Tuesday's Globe hits

--The Herald reports that the Globe is raising the price of its print edition, to $1.50 on weekdays/Saturdays (outside of eastern MA) and to $3.50 ($4 outside of Eastern MA) on Sundays. The people who made this decision have financial skills I can't claim. But how will this not exacerbate the migration of (formerly) paying print readers to the web?

--Eileen McNamara's column in today's Herald reminded me how much the Globe misses her as a metro columnist. I'm not sure I buy her entire argument, though. Yes, there's reason to question Arthur Sulzberger Jr.'s judgment; and yes, the recent ultimatum suggests that the Globe always has been and always will be a second-class journalistic citizen to the Times Co. But how, exactly, did the Times Co. "pimp...out" the Globe when it was making money in the '90s? What did the Times Co. make the Globe do in that period that was so degrading?

--If, as some claim, the Huffington Post represents the future of newspapers, it'll have to figure out a way to deal with contributors like James Boyce. Here's a sample of Boyce's good-riddance-to-the-Globe analysis (via Universal Hub):

 The Globe is not failing because of the recession, or because of the 'advertising climate' - it's failing because when the whole world went left, the Globe continued to go arrogantly to the right and continues to this day. It didn't help that its reporting was turned into absolute crap by newsroom cutbacks.

In 2005, I was working on a corporate turnaround project for a large business here in Boston. In 2004, they had spent $3,000,000 advertising in the Globe, it was too much money for too little return so we proposed to the Globe that we would spend one million dollars and we wondered what rate discount we would receive.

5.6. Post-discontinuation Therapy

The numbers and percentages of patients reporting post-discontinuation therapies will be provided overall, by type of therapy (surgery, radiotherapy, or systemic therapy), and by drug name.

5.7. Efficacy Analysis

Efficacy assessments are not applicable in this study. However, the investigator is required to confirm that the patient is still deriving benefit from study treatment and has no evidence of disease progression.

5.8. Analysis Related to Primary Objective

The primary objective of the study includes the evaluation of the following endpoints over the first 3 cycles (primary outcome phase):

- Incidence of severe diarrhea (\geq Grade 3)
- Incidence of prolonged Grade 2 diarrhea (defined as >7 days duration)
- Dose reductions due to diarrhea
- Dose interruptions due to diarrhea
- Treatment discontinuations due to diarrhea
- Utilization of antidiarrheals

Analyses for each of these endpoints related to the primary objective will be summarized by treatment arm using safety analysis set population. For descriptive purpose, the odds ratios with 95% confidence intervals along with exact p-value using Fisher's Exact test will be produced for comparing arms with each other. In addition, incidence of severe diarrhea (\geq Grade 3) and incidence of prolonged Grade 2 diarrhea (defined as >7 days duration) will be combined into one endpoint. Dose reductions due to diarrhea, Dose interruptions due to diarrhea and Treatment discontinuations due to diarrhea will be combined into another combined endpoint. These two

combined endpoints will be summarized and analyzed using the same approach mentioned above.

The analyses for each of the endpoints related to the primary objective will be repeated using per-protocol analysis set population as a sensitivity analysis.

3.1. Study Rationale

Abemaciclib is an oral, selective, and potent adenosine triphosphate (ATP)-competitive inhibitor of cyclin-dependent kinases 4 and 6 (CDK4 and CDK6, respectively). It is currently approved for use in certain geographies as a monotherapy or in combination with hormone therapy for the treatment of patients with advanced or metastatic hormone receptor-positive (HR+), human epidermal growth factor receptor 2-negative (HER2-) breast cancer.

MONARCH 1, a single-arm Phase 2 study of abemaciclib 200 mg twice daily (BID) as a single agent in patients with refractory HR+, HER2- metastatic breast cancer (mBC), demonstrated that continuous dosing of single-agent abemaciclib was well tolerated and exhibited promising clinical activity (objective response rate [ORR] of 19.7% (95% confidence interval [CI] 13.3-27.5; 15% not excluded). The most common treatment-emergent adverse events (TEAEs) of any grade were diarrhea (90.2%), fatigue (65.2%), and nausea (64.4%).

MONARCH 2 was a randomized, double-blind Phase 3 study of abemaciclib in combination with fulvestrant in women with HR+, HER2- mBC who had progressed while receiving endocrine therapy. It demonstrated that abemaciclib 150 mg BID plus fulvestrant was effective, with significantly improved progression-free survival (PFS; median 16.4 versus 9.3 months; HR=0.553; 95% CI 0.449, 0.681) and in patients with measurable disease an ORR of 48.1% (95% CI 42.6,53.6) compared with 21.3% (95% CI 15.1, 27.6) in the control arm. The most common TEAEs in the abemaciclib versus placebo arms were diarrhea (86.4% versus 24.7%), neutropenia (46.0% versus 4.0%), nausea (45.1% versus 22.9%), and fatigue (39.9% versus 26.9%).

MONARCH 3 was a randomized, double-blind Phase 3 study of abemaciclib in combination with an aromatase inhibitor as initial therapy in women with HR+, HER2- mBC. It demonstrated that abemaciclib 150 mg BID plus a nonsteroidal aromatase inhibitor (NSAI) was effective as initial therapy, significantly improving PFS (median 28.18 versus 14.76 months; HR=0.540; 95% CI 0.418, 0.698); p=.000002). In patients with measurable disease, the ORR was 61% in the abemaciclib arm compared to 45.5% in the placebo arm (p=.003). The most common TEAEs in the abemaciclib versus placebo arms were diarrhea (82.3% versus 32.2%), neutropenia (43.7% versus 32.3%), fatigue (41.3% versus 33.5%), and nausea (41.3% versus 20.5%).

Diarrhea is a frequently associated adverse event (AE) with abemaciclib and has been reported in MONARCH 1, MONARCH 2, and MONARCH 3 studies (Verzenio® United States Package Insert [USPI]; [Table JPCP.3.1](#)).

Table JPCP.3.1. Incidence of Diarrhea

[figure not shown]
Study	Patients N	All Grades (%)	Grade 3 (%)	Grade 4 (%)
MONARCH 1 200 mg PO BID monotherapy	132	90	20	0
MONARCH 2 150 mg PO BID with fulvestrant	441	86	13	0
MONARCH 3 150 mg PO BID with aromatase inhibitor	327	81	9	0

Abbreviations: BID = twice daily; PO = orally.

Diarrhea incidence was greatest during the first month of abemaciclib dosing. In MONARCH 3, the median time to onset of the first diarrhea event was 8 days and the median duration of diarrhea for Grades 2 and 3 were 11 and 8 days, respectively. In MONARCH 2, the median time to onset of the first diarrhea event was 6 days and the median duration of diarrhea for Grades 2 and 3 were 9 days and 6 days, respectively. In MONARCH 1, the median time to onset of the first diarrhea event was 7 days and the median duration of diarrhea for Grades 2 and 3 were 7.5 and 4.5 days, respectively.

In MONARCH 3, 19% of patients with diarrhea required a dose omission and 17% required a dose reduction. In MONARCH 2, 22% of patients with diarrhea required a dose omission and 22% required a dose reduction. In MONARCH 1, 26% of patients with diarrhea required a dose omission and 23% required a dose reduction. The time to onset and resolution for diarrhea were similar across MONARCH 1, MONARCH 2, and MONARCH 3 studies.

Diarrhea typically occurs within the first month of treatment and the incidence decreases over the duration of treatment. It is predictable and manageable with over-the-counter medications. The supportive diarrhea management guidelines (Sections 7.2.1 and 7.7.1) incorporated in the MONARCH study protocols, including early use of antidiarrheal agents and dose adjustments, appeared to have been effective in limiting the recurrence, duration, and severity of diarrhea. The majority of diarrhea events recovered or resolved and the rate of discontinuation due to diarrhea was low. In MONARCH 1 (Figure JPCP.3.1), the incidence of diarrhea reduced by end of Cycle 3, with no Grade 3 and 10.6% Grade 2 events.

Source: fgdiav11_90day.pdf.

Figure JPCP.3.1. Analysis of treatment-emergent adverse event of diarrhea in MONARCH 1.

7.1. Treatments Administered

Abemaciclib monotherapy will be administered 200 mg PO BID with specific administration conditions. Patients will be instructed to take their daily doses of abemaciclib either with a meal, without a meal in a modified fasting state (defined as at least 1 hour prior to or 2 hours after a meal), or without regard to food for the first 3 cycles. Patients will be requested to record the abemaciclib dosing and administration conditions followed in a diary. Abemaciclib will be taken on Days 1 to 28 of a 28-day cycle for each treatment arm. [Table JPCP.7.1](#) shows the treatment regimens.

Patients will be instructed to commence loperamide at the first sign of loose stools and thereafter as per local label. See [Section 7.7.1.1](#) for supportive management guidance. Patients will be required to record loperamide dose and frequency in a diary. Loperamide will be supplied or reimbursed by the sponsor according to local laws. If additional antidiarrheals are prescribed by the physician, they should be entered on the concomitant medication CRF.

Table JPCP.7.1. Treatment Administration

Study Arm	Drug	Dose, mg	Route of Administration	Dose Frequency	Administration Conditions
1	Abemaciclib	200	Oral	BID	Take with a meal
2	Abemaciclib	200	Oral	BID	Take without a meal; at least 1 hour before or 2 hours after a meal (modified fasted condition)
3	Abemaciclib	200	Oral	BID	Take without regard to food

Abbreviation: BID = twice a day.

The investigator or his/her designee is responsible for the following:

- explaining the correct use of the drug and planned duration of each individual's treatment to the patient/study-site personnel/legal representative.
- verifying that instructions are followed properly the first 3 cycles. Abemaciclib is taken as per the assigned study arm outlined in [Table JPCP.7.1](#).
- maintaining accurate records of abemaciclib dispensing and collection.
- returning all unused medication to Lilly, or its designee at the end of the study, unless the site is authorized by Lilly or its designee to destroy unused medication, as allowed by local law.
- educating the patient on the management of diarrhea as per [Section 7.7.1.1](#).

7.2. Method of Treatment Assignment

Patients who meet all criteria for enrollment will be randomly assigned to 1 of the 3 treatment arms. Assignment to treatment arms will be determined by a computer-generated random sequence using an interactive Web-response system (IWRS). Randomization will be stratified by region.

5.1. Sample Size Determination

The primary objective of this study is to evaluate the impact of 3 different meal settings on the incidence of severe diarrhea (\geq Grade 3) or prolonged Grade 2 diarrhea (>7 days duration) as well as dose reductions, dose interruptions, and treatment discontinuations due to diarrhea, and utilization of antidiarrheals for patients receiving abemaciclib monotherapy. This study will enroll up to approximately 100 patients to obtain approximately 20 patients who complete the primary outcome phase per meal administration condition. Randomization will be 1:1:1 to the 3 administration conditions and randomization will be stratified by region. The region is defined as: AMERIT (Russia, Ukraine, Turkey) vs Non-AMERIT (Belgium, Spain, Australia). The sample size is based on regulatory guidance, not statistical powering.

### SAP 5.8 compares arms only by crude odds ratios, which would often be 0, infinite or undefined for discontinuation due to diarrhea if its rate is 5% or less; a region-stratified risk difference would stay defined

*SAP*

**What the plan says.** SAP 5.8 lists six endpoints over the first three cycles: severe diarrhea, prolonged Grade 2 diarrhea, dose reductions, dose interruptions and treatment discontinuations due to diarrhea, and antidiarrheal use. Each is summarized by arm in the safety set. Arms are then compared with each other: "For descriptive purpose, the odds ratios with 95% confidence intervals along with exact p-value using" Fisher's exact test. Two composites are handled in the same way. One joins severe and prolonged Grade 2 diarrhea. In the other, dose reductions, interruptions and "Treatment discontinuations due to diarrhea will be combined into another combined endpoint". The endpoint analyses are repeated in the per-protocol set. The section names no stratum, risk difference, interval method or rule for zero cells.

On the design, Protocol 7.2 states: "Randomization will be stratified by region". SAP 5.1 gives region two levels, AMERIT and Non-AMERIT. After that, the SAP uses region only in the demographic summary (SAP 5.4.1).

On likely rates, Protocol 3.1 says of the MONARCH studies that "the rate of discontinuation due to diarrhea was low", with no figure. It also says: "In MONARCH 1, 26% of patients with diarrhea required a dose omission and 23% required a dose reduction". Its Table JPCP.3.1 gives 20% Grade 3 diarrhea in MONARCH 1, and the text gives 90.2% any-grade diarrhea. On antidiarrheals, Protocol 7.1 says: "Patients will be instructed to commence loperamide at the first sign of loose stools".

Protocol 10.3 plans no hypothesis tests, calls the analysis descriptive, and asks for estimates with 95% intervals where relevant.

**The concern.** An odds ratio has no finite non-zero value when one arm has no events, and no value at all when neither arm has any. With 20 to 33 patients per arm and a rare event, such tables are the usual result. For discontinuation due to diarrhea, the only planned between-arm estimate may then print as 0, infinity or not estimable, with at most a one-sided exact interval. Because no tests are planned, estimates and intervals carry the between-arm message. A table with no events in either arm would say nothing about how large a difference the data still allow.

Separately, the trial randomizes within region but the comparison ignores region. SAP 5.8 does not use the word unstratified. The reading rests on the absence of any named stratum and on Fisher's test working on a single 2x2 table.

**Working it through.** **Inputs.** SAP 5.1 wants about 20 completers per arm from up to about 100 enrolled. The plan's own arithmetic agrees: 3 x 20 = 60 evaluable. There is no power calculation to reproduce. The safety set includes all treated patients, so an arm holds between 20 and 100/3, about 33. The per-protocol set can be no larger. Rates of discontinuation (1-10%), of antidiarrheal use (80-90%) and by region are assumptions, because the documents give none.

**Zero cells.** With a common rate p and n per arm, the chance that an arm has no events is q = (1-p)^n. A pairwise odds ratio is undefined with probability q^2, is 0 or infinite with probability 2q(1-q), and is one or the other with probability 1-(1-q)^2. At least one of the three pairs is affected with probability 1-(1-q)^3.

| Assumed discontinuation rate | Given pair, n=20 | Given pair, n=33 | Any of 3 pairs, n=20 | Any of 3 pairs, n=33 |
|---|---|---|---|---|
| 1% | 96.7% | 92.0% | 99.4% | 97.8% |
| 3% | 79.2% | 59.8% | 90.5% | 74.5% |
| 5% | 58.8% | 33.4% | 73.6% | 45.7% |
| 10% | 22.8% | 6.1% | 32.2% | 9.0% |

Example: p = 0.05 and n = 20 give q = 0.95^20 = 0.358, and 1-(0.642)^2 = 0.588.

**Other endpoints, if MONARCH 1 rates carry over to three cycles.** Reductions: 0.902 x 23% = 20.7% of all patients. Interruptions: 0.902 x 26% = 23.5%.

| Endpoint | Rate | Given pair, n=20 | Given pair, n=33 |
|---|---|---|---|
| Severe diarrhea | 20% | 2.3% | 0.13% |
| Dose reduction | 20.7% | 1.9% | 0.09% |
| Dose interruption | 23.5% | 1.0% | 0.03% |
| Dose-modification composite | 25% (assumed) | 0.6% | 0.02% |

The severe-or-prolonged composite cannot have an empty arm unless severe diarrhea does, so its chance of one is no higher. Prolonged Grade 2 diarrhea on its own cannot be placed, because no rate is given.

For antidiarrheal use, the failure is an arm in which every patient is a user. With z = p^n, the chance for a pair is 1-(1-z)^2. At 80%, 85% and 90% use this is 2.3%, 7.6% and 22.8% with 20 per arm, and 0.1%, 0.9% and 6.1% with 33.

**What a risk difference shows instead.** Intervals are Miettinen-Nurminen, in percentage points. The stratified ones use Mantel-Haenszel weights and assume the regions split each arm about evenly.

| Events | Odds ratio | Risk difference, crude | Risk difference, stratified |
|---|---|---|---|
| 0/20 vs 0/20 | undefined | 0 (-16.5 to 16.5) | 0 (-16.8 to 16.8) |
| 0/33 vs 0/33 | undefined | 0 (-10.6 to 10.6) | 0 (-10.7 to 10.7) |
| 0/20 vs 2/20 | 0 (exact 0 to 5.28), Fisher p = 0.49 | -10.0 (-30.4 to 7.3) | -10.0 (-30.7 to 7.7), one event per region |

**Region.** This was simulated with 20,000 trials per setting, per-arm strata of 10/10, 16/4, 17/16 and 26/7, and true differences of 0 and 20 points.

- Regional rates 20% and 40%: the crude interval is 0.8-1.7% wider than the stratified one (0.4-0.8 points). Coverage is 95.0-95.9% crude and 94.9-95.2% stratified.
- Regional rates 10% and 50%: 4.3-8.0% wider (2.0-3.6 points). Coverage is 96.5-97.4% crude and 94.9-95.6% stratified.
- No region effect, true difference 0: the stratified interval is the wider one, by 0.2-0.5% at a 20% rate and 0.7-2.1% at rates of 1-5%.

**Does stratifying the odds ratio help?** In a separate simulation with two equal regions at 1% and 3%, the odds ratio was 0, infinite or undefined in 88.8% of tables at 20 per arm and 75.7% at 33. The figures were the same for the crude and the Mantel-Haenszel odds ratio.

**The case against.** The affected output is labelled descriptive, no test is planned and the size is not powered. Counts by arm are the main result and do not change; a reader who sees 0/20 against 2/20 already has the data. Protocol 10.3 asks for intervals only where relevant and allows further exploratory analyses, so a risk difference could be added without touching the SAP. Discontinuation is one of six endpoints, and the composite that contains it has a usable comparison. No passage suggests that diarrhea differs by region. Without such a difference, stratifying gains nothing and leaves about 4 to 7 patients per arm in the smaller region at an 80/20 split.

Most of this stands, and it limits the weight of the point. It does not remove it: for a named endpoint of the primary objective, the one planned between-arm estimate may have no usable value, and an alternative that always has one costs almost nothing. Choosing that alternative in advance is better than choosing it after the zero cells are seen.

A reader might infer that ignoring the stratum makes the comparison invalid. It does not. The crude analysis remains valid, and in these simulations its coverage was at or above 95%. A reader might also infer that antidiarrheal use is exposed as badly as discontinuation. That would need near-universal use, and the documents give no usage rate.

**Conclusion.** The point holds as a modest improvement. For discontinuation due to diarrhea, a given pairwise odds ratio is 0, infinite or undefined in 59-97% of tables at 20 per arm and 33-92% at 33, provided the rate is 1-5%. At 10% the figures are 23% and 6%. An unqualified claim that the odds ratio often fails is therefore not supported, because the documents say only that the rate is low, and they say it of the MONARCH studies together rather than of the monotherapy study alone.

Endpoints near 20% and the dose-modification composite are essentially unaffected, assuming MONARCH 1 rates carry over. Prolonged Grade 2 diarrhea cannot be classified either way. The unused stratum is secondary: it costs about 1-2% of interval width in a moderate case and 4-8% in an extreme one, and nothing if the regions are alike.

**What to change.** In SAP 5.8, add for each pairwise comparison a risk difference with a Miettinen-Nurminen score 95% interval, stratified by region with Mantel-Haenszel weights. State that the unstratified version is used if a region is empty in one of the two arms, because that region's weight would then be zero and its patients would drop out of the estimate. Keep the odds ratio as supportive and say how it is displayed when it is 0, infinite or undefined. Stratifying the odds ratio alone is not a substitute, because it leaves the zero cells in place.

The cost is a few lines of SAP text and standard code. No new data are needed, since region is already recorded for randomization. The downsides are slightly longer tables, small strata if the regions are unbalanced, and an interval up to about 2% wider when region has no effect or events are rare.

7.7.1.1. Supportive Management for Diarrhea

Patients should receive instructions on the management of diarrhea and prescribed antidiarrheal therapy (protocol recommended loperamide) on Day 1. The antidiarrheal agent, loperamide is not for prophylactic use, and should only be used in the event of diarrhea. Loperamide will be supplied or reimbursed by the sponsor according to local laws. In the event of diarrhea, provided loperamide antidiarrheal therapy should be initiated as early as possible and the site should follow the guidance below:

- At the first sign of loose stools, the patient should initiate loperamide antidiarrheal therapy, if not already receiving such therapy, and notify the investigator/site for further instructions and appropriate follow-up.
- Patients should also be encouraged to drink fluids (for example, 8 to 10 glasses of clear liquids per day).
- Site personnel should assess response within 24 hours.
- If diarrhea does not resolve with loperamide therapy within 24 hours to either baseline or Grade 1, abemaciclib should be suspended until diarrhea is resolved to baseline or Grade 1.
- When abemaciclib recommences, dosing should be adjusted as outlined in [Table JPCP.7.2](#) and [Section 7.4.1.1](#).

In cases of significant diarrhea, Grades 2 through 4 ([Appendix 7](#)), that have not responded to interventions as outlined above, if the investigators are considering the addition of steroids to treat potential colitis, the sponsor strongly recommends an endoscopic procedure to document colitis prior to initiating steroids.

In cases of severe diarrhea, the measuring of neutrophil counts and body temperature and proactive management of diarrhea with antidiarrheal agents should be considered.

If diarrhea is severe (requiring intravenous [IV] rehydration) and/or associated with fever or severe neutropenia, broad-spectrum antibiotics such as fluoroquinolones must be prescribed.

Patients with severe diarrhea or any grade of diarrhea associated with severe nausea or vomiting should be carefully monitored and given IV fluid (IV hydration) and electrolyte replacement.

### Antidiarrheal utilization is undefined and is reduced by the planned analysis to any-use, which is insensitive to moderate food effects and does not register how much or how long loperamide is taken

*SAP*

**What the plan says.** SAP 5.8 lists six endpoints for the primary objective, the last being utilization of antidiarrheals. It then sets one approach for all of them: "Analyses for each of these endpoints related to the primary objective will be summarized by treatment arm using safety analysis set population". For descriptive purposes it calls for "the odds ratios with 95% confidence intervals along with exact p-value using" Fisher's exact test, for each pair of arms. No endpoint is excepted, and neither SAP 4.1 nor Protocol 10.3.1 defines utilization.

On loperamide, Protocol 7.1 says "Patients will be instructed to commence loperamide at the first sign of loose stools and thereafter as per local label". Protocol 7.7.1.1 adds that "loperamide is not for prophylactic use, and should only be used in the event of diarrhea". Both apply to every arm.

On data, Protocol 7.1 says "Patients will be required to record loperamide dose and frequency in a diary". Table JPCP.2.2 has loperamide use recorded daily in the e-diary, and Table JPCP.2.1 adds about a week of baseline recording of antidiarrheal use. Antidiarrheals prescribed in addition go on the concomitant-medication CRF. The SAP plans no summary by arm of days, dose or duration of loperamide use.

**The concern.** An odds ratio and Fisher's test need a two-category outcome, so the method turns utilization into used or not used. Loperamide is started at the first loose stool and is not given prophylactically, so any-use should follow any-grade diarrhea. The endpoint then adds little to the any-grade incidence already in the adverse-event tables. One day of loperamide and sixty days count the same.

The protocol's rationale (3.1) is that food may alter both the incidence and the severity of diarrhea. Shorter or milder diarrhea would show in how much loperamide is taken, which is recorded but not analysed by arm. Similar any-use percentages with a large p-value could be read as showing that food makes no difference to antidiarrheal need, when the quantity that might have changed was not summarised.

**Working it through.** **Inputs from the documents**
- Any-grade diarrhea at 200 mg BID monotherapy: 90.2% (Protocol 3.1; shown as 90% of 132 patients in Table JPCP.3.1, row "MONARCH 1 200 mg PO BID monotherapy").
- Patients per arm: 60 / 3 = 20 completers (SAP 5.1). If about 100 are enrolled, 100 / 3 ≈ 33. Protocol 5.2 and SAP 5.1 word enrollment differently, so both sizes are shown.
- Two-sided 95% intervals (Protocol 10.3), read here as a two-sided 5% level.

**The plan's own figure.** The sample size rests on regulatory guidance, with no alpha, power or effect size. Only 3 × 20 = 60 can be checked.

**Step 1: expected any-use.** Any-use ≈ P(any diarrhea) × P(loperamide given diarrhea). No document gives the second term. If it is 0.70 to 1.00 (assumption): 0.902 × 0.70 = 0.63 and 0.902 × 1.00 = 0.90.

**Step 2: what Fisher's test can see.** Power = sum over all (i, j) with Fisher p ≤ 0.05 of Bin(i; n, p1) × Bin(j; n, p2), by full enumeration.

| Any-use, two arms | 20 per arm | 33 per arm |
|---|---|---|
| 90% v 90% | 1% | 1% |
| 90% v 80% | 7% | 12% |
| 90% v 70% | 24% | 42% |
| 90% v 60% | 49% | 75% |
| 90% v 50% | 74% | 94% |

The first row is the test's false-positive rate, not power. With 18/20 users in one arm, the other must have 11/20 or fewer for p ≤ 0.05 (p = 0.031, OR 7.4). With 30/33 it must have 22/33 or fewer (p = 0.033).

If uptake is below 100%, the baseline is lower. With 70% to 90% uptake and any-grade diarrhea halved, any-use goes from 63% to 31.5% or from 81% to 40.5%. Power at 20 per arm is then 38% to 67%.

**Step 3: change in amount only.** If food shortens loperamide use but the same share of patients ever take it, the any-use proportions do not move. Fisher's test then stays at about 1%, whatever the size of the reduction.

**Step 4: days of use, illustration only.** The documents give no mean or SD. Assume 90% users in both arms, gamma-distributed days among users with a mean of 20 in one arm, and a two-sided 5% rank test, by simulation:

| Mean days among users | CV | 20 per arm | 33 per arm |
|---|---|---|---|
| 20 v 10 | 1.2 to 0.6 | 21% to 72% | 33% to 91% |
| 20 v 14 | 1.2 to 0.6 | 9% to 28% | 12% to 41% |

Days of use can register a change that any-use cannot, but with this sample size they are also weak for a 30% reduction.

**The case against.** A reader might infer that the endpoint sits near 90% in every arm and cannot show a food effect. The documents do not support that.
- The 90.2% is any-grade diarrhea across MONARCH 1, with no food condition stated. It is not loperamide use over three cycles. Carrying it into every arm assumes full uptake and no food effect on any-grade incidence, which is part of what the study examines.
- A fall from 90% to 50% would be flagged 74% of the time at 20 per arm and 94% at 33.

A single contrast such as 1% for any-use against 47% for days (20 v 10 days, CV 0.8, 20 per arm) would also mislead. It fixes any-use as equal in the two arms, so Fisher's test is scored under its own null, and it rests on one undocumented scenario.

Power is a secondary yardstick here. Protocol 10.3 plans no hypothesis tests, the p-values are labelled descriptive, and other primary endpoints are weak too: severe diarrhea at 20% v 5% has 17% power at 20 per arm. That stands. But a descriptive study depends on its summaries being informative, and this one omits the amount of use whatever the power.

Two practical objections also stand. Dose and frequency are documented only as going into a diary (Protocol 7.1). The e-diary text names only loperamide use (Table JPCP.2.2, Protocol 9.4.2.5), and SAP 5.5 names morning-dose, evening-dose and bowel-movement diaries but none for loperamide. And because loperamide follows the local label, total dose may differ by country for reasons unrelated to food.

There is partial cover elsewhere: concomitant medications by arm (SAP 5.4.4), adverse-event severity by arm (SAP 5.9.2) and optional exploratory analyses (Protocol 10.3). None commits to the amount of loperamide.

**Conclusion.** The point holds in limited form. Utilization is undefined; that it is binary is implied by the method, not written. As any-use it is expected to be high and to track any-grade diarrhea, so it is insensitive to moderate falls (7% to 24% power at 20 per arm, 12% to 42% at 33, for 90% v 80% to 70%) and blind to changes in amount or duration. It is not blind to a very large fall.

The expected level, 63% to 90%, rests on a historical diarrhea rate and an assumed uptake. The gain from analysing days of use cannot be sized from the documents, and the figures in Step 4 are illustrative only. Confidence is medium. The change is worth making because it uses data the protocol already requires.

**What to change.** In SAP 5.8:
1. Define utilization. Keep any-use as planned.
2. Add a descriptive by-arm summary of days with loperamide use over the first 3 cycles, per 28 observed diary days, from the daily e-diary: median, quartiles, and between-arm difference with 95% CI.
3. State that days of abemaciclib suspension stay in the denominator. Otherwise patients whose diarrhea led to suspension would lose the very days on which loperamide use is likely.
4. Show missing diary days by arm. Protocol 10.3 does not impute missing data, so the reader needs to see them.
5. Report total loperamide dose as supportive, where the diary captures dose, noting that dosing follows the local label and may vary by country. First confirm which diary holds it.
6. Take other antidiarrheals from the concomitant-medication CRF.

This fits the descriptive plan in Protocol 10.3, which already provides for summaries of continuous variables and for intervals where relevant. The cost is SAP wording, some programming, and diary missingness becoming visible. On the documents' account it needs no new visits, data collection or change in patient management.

The answer was zero, that's right, zero. Rack rates, which, as the subscription numbers were falling, were being raised so we were going to pay more, receive nothing and like it. Well, let's just say we passed on that opportunity.

So: here we've got a guy who thinks the Globe is Newsmax; who's got an axe to grind because a former employer was (he claims) ill-used by the Globe; and who says--with absolutely no explanation--that cutbacks have turned the Globe's reporting into "absolute crap." Point 2 speaks for itself; on Point 1, I'd draw Boyce's attention to (among other things) the Globe's endorsements of Deval Patrick and Barack Obama and its steadfast support of equal marriage rights. As for Point 3, I invite Boyce to click here, here, here, here, and here--and then try to justify the "absolute crap" label.

--Steve Ainsley is finally talking, at least a little bit. Why the ---- did it take so long?

--Dan Kennedy has a nice wrap-up of recent Globe-related events at the Guardian. His conclusion: the Times Co. probably won't shut the paper down, but the Globe we'll see when this all shakes out will be a shadow of its former self. 

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